What Anna Maria Lane Accomplished By Pretending To Be A Man

When we are in school and study history like the Revolutionary War, you learn the names of George Washington, Ben Franklin, and Thomas Jefferson. While they were some of the Founding Fathers of the United States and are important, there are also others who accomplished some incredible things but don’t make it into the history books. Unfortunately, many of those who are often overlooked happen to be women. One of those women who has gone unnoticed was Anna Maria Lane, whose story is one that definitely should be told.

If you enjoy stories of love, adventure, action, and a badass woman breaking gender barriers then you are going to fall in love with Anna Lane. There is not much known about her prior to the Revolution according to Emerging Revolutionary War, but in 1776 her husband John joined the Continental Army. Lane then did something fairly common for the day and followed her husband on his enlistment. She, along with the other women who accompanied their spouses to the battlefield, were expected to do things like laundry, cooking, and caring for injured soldiers. Lane had other plans that involved becoming part of the action, which included dressing like a man in order to participate in battle.

Revolutionary War hero gets her due

One year into the war, Anna Maria Lane fought alongside her husband and other soldiers in the Battle of Germantown. Per Women’s History Blog, it was during this battle that Lane sustained a leg injury that left her crippled for life. Before she was injured, it is believed that she might have fought with her husband in the battles of White Plains, Princeton, and Trenton, according to Revolutionary War and Beyond. Following the end of the war, she and her husband moved to Richmond, Virginia where he worked for the public guard and she volunteered as a nurse at the military hospital.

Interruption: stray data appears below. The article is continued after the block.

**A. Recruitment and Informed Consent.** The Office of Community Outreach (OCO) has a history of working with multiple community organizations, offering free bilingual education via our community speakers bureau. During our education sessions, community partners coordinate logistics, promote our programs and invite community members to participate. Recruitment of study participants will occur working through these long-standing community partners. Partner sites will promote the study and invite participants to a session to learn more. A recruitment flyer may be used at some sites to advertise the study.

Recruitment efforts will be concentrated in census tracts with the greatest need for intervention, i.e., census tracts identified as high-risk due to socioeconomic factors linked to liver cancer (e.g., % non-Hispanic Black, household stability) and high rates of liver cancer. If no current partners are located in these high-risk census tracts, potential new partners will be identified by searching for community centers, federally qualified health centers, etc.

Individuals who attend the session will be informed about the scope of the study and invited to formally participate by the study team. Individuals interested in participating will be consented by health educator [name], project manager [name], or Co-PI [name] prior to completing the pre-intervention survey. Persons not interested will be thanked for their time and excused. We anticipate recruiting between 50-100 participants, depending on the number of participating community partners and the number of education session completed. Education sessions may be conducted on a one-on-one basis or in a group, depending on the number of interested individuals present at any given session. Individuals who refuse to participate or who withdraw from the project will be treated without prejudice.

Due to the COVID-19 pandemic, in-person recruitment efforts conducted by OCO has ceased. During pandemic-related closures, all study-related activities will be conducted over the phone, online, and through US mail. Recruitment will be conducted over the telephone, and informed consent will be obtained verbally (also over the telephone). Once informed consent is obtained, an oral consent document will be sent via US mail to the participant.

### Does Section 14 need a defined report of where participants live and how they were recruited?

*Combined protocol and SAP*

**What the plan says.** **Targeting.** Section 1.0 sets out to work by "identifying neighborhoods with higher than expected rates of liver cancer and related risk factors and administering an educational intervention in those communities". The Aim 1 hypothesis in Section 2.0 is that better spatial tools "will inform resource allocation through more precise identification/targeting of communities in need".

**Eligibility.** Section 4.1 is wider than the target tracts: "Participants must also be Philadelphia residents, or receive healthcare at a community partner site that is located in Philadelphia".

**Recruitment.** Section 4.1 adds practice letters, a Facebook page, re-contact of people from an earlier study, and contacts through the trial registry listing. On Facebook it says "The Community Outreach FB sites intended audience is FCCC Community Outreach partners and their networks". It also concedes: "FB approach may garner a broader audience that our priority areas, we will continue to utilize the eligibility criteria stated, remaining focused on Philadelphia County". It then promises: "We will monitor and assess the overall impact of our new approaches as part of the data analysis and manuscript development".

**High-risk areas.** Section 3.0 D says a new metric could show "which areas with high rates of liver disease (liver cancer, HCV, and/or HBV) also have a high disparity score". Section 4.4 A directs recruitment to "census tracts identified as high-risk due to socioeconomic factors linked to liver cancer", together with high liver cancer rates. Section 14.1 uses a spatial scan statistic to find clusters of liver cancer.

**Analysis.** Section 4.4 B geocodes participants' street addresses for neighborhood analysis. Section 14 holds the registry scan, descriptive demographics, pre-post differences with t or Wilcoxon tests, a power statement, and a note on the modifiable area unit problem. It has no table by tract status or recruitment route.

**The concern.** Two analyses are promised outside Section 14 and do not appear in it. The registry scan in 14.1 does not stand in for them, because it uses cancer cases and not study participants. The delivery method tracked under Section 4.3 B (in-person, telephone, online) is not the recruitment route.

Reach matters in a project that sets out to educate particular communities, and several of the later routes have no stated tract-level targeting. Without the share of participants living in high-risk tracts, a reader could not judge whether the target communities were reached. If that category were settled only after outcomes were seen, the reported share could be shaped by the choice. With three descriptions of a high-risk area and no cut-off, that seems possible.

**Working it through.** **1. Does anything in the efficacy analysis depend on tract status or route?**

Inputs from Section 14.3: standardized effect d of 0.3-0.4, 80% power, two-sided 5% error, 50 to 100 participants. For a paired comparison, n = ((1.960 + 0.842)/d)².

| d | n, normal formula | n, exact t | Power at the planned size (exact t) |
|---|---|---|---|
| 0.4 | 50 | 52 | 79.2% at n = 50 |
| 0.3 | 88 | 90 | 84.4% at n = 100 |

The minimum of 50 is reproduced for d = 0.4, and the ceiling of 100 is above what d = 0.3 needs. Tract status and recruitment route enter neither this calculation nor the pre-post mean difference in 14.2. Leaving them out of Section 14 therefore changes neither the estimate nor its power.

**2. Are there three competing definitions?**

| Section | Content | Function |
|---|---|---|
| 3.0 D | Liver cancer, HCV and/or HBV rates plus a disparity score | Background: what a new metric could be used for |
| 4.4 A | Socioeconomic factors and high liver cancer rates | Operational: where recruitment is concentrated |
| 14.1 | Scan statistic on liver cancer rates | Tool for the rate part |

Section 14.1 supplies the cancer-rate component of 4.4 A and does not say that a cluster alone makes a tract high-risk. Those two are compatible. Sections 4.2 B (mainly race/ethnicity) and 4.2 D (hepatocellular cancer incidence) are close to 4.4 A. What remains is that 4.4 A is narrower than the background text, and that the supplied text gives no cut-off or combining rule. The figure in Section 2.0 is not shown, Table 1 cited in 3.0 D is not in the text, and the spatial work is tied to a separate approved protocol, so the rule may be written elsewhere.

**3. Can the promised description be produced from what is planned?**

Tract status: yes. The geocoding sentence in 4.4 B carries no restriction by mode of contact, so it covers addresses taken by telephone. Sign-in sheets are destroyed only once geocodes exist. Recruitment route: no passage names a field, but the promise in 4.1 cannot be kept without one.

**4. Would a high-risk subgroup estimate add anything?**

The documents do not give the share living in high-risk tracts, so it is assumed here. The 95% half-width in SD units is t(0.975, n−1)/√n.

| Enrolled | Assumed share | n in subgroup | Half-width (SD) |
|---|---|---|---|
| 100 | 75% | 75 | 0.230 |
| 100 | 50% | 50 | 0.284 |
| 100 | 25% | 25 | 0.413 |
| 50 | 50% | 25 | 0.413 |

Lane’s greatest accomplishment was actually what she achieved following the war. In 1804, as she began to age and have health issues, she petitioned the state of Virginia for a pension due to the fact she was injured in battle as a “common soldier,” according to Colonial Williamsburg. It took almost four years, but in 1808, Anna Maria Lane was awarded a pension from the state of Virginia. Even more impressive was the fact that she received two and a half times the standard amount that the other soldiers received. Due to the severity of her injury, the state thought it appropriate that she receive $100 per year instead of just the average $40. Though she died a couple of years later, Anna Maria Lane goes down in history as the only known woman from Virginia to serve as a soldier in the Revolution.

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